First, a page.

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Photo: Left corn leaf exhibiting hypersentive response (mottled yellowing) compared to leaf on the right which does not have the gene for the trait. Link to photo information
ARS scientists and cooperators have created MAGIC—Mutant-Assisted Gene Identification and Characterization—an approach that allows researchers to more easily pinpoint genes that control important traits such as hypersensitive response (mottled yellow leaf, left) in which the corn cells isolate pathogens. Click the image for more information about it.

For further reading

Scientists Test Corn Genes with MAGIC

By Stephanie Yao
September 13, 2010

A new method for testing gene function in maize plants has been created by U.S. Department of Agriculture (USDA) scientists and university cooperators.

Peter Balint-Kurti, a geneticist with the USDA's Agricultural Research Service (ARS) at the agency's Plant Science Research Unit in Raleigh, N.C., teamed up with colleagues Guri Johal and Cliff Weil at Purdue University to create MAGIC, an acronym that stands for "mutant-assisted gene identification and characterization." ARS is the USDA's principal intramural scientific research agency.

MAGIC is a gene-centered approach that uses mutant genes or other genetic variants controlling a trait of interest as "reporters" to identify novel genes and variants for that trait. This method offers researchers a new way of sifting through the large amount of natural genetic variation to identify and map versions of genes important for the control of specific, agriculturally useful traits.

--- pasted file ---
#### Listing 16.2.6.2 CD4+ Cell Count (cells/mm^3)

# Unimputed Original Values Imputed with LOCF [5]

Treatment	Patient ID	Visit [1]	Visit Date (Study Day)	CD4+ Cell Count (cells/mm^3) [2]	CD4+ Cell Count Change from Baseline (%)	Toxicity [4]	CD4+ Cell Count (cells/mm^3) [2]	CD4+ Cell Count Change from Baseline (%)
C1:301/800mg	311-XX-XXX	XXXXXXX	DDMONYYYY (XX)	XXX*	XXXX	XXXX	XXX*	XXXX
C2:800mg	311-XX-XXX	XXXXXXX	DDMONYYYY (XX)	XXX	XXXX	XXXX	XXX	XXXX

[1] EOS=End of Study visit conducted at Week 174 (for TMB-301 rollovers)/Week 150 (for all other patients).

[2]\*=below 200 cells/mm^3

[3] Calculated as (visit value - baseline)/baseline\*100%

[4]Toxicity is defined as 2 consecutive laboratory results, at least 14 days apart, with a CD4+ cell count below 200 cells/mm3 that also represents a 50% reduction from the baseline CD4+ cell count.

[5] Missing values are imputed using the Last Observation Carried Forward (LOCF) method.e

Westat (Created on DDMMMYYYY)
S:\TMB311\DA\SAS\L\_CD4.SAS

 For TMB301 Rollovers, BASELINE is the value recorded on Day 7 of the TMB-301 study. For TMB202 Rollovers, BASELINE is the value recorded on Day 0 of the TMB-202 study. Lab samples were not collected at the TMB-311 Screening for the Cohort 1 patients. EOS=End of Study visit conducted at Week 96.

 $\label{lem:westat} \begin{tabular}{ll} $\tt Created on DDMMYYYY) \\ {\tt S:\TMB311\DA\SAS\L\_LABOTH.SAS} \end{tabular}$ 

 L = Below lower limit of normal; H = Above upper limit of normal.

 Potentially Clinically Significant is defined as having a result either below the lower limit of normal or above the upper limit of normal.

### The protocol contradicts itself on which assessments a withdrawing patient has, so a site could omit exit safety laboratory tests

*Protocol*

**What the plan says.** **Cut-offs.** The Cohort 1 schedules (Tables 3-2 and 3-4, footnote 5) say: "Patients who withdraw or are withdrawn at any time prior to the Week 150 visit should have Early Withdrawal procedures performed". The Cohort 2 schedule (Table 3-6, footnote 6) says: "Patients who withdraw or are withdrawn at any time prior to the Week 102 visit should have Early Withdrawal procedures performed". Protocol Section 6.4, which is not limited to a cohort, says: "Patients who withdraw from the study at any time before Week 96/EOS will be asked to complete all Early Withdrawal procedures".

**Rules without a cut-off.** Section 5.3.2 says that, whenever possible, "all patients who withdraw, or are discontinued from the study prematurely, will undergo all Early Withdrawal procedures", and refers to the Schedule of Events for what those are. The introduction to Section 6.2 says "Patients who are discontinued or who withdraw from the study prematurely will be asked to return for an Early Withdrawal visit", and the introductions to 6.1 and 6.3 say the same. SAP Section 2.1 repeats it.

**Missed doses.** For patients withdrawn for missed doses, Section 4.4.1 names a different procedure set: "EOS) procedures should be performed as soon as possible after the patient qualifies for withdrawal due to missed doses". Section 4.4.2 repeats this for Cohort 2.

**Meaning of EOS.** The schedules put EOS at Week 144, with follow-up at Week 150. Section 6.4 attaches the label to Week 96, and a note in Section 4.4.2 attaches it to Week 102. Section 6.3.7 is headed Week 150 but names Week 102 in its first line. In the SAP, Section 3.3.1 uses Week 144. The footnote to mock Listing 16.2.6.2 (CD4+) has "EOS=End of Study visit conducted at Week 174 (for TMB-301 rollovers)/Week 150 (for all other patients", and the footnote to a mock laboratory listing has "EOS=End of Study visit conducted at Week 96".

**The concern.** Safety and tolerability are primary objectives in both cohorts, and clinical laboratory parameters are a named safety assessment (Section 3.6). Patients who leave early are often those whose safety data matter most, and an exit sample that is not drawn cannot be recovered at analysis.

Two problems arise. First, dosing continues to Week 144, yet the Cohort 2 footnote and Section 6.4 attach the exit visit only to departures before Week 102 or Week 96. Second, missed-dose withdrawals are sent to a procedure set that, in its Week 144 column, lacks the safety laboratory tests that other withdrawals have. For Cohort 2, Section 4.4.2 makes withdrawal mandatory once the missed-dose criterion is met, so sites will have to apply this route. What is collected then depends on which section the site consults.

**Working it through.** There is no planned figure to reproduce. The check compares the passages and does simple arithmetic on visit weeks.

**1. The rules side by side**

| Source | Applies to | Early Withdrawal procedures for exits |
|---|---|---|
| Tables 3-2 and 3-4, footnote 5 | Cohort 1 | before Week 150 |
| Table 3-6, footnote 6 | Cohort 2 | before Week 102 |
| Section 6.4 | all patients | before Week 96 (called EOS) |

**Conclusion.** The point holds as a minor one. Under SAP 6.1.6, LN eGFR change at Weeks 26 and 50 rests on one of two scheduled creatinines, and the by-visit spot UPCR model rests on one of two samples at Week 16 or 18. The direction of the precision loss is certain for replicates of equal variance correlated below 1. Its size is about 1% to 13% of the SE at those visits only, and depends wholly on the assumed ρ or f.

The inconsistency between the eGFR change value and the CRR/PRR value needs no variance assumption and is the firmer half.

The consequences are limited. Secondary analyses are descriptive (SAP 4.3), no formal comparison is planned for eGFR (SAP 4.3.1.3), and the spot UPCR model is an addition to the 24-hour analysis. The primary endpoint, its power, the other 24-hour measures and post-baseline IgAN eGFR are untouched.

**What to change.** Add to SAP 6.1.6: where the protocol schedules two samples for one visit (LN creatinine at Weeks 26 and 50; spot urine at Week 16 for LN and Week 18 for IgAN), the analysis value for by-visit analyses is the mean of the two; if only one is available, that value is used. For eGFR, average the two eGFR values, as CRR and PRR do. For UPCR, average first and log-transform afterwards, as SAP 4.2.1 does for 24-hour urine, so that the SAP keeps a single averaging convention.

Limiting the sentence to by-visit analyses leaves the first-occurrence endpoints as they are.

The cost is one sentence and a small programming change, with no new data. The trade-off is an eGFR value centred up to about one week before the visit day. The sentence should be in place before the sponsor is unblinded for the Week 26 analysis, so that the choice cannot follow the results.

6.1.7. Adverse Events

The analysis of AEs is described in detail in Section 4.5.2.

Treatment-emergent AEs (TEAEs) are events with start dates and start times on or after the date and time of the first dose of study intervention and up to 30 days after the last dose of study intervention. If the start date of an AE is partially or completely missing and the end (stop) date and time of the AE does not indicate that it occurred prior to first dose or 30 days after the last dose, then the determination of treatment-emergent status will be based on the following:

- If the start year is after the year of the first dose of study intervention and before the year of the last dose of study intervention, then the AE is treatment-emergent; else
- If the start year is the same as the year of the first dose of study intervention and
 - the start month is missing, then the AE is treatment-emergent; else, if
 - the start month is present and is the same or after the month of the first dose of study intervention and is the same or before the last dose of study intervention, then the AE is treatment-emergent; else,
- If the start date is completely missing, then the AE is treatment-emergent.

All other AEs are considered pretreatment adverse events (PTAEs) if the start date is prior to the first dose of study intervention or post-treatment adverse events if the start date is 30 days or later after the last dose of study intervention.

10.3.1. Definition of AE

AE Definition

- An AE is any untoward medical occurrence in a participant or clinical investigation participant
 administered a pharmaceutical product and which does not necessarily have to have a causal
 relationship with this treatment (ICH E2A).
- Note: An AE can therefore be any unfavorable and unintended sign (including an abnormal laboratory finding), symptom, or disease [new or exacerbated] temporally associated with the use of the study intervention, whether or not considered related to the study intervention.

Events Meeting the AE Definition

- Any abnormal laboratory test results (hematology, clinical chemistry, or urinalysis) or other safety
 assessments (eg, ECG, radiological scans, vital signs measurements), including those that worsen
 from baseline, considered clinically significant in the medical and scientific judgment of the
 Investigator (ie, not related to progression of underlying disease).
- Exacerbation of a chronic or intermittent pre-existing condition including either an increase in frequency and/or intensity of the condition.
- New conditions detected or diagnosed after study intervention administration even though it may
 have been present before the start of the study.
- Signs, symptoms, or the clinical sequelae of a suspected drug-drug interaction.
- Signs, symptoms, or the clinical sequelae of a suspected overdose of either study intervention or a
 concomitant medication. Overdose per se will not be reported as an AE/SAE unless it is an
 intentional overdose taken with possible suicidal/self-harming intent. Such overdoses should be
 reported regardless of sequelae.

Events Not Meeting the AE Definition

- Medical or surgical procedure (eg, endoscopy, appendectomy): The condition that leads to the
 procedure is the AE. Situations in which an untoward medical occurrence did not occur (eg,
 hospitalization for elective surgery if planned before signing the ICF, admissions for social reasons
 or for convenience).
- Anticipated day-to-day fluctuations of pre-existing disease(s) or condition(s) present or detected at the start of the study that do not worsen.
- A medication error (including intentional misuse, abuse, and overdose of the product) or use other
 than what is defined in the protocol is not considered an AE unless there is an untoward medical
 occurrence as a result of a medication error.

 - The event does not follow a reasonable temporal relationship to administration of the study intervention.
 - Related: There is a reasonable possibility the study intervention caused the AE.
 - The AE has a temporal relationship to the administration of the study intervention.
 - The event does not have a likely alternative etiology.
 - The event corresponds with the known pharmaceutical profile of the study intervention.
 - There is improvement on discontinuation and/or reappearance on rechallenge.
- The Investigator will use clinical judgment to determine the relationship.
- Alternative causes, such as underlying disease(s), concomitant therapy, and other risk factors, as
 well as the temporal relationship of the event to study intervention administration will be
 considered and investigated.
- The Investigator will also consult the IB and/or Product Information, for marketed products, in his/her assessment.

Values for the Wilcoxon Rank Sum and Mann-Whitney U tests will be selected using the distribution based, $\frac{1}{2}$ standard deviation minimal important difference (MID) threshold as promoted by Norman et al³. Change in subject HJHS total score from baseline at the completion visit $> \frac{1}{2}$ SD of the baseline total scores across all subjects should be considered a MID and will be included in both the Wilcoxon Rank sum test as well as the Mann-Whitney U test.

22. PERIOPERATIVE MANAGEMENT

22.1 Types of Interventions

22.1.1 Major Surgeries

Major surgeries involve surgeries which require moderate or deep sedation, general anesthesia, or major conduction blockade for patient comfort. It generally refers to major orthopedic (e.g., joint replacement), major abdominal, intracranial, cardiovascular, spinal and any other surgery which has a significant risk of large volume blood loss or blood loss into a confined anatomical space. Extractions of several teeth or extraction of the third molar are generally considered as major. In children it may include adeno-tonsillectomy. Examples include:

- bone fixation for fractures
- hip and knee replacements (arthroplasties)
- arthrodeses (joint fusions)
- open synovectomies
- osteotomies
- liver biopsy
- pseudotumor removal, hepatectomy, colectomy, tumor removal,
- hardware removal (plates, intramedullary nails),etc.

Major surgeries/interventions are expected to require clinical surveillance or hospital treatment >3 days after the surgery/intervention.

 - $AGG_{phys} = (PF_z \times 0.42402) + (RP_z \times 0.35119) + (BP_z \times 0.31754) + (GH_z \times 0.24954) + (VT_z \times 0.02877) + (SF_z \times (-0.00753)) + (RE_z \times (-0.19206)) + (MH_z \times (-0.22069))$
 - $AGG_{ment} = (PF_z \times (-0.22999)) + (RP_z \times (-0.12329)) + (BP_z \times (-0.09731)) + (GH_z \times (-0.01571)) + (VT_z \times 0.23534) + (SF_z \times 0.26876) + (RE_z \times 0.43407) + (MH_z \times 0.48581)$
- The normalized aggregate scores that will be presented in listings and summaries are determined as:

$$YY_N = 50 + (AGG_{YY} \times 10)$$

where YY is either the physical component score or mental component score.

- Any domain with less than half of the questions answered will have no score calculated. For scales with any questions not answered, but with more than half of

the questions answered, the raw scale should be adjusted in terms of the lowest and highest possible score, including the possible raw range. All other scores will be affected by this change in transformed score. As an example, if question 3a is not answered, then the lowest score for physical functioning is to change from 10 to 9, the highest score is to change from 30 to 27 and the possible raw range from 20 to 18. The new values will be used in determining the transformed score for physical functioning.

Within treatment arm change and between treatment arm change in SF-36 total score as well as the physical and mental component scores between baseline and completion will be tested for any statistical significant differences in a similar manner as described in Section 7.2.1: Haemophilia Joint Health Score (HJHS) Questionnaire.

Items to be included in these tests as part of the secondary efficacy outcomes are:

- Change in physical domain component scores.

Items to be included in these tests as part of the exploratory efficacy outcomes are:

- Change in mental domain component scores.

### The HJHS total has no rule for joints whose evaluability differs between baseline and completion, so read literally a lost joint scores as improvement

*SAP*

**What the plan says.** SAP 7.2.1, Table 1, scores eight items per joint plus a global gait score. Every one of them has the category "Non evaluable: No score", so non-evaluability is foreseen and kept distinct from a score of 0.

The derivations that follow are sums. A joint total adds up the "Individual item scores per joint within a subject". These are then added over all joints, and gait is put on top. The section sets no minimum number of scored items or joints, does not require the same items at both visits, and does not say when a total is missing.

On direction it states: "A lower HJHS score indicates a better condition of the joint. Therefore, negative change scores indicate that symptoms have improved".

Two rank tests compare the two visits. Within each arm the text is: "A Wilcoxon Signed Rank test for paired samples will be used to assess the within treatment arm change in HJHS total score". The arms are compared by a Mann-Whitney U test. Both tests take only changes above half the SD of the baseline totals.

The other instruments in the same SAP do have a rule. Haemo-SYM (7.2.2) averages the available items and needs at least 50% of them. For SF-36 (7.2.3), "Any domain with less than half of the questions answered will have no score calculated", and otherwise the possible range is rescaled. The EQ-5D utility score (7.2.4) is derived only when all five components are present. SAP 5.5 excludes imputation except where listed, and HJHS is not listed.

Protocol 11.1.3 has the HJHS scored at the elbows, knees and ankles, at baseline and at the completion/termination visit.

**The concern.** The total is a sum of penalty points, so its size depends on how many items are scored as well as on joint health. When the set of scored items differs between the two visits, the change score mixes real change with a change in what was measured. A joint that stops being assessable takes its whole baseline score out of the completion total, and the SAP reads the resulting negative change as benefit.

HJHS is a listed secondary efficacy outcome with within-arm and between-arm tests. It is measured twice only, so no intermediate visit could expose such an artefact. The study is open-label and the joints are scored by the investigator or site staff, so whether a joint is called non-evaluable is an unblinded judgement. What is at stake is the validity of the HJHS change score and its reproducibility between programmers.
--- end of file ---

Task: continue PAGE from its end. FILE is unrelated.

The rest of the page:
Balint-Kurti and colleagues recently demonstrated MAGIC's usefulness when examining hypersensitive response in maize. Hypersensitive response is a defense mechanism used by all plants in which one or a few cells surrounding the site of a pathogen attack kill themselves to prevent further spread of the pathogen.

The research team experimented with mutant gene Rp1-D21, which causes hypersensitive-response lesions to form spontaneously all over a plant regardless of whether a pathogen is present. The researchers crossed a plant containing Rp1-D21 with two popular maize inbred lines, one of which partially suppresses hypersensitive response and the other which partially enhances it, to identify a genomic location involved in the pathway controlling the start or local spread of hypersensitive response.

The scientists are currently conducting more hypersensitive response studies. Funded by the National Science Foundation, the scientists are now using MAGIC to identify other genomic regions responsible for hypersensitive response.

This research supports the USDA priority of promoting international food security.

Details about MAGIC were recently published in the scientific journals Crop Science and Genetics.

Read more about this and other research to improve corn in the September 2010 issue of Agricultural Research magazine.